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Night Photography, Star Trails and Light Painting

  

24mm, f/7.1, 6.5 sec, ISO 10,000


Star Trails
For star trails use long exposures and ISOs of 400-800 (more or less) with f/2.8 to 4.0 wide angle lenses. As exposures go into the minutes background light can start to become a problem, so it is sometimes an option to use shorter exposures and stack the images in post processing.
I've set my 60D at 30 seconds, locked the shutter down, walked away for a couple hours and gotten some good trails.


39mm, f/5.6, 30 sec at ISO 400

166 sequential 30 second images taken over a ~90 minute period then stacked in Photoshop to minimize background light.
If you look closely you can see where the camera moved in the first few frames causing a slight 'J' hook at the start of the trails.
You can also see at least 7 aircraft tracking through the image.



The Milky Way

For stationary star images exposures need to be less then 30 seconds to avoid motion blur.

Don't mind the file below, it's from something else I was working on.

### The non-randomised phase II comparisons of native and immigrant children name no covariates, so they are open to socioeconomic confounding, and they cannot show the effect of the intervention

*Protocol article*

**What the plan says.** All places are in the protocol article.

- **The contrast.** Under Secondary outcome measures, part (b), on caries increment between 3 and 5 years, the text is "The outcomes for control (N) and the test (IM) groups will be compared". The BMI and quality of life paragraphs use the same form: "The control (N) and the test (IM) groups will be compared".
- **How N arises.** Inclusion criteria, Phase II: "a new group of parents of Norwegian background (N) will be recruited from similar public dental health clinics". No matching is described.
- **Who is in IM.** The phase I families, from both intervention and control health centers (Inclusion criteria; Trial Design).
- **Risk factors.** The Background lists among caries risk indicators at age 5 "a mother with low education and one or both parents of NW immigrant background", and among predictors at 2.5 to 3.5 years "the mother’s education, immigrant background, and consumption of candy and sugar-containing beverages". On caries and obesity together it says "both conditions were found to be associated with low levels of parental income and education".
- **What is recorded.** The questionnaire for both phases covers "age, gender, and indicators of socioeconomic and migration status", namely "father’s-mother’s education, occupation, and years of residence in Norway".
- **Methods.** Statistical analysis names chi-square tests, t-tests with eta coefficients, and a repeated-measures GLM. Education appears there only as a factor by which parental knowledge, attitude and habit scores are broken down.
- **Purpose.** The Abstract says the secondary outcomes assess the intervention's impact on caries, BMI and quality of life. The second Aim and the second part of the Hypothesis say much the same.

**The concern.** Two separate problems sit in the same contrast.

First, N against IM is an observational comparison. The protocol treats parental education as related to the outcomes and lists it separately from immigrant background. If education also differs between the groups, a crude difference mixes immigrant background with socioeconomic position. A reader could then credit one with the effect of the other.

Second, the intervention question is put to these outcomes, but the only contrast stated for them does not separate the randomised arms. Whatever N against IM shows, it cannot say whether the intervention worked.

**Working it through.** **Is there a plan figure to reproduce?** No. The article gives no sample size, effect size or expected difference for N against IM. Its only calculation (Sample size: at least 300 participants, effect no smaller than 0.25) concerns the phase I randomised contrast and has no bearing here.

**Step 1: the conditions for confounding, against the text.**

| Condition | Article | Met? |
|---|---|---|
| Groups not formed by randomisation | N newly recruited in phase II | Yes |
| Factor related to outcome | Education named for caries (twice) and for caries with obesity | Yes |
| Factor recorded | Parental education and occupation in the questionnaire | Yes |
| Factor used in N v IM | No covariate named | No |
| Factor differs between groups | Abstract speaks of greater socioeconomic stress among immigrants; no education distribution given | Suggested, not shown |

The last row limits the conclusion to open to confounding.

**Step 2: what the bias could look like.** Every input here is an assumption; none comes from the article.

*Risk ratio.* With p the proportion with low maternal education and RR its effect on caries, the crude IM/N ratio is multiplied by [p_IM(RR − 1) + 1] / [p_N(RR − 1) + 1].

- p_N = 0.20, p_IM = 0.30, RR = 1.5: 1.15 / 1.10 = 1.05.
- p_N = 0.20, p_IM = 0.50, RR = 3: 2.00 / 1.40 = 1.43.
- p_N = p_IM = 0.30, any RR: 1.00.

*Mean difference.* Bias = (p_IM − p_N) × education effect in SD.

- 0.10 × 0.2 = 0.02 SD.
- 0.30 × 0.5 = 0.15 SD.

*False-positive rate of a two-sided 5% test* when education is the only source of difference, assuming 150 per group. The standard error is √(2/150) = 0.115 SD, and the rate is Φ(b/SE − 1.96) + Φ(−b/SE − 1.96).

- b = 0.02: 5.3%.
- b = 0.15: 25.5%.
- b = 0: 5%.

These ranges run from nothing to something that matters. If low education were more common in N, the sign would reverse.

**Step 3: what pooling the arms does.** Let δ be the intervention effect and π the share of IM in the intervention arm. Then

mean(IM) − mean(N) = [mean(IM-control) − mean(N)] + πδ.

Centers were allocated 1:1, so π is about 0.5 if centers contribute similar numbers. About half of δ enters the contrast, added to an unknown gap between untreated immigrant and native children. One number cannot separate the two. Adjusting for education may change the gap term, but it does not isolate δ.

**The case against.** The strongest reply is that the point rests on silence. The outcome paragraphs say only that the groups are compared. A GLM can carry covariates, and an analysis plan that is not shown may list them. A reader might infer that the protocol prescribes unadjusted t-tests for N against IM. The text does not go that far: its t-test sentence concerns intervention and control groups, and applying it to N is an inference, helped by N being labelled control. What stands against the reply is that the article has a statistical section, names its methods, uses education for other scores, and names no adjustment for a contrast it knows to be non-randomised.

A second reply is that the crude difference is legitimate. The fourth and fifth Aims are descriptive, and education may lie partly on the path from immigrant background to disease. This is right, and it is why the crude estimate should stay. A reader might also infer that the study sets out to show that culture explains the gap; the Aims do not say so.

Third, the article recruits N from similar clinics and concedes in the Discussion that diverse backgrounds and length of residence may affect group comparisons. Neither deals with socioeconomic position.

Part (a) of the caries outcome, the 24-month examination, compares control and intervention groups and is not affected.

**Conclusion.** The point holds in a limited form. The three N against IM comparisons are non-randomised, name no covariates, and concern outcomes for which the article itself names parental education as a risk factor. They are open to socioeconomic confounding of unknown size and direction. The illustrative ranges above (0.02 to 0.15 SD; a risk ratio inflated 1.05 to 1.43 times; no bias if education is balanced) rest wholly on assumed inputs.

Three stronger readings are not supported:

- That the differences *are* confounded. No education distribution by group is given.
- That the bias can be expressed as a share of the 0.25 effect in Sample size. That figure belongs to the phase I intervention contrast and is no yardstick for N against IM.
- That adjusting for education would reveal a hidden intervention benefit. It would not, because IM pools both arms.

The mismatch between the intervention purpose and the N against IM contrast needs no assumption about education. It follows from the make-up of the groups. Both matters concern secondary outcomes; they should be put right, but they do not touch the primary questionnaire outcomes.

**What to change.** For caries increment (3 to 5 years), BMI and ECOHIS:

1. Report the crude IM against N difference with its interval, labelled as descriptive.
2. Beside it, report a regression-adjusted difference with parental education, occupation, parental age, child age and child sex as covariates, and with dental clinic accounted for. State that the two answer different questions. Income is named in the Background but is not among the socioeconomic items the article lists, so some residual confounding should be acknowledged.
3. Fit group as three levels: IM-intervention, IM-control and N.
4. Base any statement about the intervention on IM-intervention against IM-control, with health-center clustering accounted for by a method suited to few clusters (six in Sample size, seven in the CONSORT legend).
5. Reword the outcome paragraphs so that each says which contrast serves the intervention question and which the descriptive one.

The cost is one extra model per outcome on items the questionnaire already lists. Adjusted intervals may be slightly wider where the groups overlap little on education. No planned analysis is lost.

With an f/4 lens an ISO of  6400 may be needed to see the Milky Way.


28mm, f/4.0, 15 sec, ISO 8000

This image of the Milky Way, taken from our backyard in October, had a considerable amount of background light from Bloomington.


Sagittarius, the Galactic Center and Dark Skies

17mm, f/5.6, 15 sec, ISO 6400

Taken at Dawson Lake in late July, the glow from LeRoy and I-74 is evident at the horizon, partially obscuring the Galactic core.



17mm, f/4.0, 10 sec, ISO 10000

Taken in Door County, WI in mid August. Although there is some glow from Whitefish Bay  (right side), the Galactic core is considerably more visible.



14mm, f/2.8, 20 sec, ISO 4000

Taken at Sugar Grove Nature Center in early August with Sagittarius high in a relatively dark sky.
The 2.8 lens also helps.